In response to providers' requests, the ACCME released a tool kit (available at www.accme.org), which was distributed at the conference. Hoping to avoid a repeat of what happened at the AMA's CME Provider/Industry Collaboration conference this fall, where attendees were furious because the guidance materials accompanying the updated Standards seemed to be onerous requirements rather than recommendations, Kopelow emphasized that the ACCME's new tool kit provides examples and suggestions — not rigid rules — for compliance. In fact, he pointed out that on every page of the implementation tools section there is a disclaimer, stating that providers are not required or expected to use the information; the disclaimer also says that using the examples does not guarantee that providers will be found in compliance with the new Standards.
Kopelow also said that providers will be judged on their compliance with the updated Standards in increments. For instance, the first round of providers to fall under the new Standards, those up for reaccreditation in November 2006, will only have to document compliance with the new rules for the time period since they went into effect. “Even if you do it all wrong, all that will happen is you will be asked to do a progress report a year later that shows what you're doing to correct the problem,” he said. Providers won't be accountable for complying with the updated Standards for the full four-year reaccreditation period until 2010, and by that time they will have had ample opportunity to develop implementation strategies and to learn from their colleagues. “So you don't need to worry until 2010,” Kopelow concluded. “It's a lifetime away.”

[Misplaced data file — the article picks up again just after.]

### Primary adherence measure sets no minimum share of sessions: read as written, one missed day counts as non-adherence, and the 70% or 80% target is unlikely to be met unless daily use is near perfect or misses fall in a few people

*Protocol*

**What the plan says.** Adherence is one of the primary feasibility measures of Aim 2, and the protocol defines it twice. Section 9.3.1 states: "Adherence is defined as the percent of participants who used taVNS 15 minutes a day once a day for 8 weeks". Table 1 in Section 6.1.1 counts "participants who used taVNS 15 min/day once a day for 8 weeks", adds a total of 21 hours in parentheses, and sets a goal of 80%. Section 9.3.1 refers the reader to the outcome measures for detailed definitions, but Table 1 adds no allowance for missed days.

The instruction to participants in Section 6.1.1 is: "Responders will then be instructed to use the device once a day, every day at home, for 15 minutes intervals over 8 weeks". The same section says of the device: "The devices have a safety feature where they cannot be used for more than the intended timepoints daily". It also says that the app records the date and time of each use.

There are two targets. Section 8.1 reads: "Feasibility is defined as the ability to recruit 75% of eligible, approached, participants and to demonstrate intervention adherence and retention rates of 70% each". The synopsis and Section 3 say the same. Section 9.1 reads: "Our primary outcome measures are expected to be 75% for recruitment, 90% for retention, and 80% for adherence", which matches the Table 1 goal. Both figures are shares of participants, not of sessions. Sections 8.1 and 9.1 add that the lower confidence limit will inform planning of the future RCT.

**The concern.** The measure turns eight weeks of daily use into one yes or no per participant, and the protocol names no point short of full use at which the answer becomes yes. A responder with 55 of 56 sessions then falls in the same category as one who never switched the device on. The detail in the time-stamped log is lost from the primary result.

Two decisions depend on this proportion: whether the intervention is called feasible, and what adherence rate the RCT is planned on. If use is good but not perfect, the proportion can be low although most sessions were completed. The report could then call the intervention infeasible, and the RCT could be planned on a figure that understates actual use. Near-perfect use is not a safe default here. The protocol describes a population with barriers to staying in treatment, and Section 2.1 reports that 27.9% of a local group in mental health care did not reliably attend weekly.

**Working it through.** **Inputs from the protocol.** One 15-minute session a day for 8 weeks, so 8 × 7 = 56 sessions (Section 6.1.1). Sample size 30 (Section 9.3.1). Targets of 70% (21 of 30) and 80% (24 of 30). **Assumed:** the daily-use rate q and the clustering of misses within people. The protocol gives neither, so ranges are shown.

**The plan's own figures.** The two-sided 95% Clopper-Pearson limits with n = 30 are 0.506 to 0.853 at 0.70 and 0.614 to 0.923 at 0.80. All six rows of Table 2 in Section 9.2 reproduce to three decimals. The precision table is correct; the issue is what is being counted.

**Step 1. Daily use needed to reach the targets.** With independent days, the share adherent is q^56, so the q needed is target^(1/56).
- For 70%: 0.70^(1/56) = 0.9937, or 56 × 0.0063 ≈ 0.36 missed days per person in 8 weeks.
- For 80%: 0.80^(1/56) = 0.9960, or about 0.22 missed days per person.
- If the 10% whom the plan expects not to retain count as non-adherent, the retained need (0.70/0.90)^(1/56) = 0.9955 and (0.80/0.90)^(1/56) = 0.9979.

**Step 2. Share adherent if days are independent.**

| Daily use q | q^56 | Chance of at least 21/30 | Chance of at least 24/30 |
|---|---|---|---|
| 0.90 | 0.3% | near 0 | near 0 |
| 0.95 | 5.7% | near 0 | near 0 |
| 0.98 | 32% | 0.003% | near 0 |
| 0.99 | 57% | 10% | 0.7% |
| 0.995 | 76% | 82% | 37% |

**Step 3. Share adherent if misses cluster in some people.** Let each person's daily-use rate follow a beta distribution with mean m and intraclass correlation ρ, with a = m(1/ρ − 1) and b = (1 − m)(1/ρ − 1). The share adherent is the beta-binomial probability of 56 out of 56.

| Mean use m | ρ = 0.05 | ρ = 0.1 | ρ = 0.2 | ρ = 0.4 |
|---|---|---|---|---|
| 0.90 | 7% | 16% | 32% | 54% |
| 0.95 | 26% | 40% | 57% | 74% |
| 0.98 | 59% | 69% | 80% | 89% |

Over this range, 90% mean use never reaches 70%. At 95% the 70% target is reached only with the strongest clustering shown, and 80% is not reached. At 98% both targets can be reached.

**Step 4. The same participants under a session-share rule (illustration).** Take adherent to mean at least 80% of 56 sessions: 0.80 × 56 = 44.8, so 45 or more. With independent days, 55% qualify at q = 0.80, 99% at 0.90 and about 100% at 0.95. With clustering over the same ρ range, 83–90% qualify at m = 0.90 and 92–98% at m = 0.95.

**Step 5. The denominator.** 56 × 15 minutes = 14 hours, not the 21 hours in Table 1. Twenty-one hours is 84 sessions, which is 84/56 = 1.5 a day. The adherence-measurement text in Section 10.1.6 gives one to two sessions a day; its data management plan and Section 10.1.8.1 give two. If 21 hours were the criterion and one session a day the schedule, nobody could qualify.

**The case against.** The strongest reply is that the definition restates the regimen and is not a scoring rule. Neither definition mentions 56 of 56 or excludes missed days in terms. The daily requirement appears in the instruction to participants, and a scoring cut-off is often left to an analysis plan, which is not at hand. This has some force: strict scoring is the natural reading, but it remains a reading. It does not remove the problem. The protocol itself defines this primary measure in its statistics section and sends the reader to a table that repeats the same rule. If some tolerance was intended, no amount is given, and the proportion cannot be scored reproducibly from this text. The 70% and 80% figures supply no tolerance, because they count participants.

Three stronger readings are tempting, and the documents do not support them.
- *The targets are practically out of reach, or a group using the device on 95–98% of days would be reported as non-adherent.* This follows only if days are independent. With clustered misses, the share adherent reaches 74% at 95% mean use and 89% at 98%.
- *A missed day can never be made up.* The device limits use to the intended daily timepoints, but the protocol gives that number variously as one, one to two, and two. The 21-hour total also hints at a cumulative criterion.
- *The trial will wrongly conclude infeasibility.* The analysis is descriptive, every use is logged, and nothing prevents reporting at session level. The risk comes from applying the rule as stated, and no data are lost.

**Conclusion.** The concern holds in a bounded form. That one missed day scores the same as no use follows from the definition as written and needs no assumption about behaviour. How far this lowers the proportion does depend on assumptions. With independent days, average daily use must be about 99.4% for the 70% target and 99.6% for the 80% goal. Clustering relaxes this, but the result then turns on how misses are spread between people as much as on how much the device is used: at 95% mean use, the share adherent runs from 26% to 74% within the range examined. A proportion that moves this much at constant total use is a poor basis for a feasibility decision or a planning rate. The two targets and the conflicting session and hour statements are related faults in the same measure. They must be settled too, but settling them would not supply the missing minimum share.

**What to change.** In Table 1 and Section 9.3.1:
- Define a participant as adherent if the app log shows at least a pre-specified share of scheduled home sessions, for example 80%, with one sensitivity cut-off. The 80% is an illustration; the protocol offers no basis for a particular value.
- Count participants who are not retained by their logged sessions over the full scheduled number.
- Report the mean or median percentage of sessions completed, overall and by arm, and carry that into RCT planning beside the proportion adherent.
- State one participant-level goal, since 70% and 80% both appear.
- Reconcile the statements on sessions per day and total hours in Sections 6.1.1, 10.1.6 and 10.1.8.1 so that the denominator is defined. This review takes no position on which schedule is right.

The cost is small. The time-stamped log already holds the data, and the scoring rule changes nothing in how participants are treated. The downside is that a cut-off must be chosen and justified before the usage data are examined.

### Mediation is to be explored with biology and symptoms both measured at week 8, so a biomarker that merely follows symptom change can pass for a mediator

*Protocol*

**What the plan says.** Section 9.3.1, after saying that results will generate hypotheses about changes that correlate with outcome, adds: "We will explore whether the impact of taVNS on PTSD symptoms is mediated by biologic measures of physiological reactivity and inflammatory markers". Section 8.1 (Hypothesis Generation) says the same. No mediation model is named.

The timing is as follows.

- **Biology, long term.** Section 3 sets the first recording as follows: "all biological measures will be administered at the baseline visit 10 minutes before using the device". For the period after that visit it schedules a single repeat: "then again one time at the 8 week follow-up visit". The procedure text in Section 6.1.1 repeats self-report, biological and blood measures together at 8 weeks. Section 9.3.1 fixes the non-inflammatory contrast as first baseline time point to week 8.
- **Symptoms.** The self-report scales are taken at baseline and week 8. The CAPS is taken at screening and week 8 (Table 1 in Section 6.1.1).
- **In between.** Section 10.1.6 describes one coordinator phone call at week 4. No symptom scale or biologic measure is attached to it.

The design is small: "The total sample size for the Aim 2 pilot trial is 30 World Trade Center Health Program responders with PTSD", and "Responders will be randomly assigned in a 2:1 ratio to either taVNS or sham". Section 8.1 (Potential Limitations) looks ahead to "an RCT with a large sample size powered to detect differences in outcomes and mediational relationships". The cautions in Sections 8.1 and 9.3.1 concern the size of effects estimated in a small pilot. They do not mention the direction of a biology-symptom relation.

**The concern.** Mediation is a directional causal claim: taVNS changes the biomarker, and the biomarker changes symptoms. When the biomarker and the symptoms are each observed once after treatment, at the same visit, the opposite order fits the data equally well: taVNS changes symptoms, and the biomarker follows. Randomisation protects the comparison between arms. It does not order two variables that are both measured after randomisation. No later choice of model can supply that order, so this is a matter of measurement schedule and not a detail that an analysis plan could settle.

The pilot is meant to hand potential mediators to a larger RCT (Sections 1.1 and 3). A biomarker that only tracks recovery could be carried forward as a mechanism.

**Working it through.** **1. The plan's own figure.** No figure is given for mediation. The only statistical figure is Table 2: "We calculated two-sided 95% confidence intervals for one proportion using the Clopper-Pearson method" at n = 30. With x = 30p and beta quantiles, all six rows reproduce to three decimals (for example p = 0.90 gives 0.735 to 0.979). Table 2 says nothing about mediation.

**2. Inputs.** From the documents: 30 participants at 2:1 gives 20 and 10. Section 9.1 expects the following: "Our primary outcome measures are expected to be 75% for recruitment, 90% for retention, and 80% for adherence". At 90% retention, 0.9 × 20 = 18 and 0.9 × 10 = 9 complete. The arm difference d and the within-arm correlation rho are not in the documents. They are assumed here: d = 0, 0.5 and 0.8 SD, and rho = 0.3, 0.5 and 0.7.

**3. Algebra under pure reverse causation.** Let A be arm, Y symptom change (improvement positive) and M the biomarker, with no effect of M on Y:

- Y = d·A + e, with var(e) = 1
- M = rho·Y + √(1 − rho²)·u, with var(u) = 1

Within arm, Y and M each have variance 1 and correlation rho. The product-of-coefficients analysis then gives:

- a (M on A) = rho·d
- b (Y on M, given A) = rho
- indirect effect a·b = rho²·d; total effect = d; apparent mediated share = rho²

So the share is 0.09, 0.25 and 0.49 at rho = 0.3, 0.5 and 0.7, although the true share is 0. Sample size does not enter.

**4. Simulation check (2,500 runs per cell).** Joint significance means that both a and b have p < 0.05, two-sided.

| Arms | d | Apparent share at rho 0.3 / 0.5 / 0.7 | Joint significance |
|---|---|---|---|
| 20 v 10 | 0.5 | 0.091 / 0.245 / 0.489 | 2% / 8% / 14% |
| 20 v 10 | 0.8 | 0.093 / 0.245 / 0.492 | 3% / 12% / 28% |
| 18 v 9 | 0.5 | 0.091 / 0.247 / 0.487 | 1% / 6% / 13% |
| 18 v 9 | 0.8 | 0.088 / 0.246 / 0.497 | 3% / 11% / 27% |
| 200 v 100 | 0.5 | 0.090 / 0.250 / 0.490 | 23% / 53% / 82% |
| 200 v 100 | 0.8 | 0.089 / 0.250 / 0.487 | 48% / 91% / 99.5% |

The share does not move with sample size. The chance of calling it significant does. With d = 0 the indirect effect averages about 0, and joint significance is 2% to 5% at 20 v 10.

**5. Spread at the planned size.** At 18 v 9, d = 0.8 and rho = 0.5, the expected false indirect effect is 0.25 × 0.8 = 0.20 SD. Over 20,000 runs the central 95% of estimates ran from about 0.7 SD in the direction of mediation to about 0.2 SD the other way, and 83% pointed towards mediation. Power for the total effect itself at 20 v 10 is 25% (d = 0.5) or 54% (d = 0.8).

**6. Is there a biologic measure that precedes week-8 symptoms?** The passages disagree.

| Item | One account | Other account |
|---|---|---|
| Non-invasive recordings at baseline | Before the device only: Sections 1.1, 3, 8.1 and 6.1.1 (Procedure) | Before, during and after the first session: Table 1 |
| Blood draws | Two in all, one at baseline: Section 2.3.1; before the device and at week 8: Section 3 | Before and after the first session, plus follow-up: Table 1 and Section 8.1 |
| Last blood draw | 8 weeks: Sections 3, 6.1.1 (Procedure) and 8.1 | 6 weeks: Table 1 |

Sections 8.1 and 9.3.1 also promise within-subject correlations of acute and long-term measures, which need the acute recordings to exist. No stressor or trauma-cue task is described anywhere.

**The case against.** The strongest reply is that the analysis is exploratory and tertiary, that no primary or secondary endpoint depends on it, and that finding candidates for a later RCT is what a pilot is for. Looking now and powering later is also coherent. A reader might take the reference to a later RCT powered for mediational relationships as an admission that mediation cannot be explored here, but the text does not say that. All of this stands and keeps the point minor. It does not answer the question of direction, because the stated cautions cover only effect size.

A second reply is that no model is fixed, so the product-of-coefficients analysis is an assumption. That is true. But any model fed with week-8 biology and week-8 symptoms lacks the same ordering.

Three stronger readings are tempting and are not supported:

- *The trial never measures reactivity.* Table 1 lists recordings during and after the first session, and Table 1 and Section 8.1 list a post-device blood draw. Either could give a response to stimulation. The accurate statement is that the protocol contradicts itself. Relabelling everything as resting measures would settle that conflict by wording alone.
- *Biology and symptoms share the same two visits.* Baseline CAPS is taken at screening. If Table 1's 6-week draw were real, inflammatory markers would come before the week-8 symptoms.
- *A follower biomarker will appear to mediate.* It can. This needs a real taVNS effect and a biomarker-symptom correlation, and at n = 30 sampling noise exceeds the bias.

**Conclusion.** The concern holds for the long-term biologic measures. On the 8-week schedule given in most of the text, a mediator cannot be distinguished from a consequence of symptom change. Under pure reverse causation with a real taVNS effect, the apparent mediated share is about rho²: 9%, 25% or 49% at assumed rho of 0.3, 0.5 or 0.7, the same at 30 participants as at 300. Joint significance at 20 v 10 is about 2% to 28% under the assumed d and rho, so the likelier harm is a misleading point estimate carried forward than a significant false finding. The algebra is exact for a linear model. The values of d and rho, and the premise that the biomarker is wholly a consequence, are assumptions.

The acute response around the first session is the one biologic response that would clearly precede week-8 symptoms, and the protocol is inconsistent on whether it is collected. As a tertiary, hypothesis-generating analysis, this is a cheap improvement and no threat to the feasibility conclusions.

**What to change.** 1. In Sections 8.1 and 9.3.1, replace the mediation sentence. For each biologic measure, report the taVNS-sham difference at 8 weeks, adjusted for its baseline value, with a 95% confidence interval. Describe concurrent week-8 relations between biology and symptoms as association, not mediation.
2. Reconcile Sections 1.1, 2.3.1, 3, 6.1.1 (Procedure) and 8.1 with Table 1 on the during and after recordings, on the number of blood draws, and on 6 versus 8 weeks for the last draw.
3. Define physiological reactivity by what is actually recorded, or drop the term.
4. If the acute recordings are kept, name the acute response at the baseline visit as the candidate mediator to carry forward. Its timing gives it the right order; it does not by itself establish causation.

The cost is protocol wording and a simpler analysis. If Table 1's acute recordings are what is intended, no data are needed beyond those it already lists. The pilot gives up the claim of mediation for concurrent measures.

Kopelow Takes Your Questions
When Murray Kopelow, MD, chief executive, Accreditation Council for CME, opened up his session at the Alliance for CME annual conference for questions, attendees rushed to the microphones with their specific concerns. Here are some of the audience members' burning questions, and Kopelow's replies.
QUESTION: Do the planning committee disclosures have to be disclosed to the learner?
ANSWER: Yes, if they control the content.
Q: If a person who controls content divests himself from the relationship, do you still have to disclose the conflict?
A: If the conflict is gone, it's resolved, but you still have to disclose it if it's within the 12-month period.
Q: Do faculty have to disclose all relationships, or just relevant ones?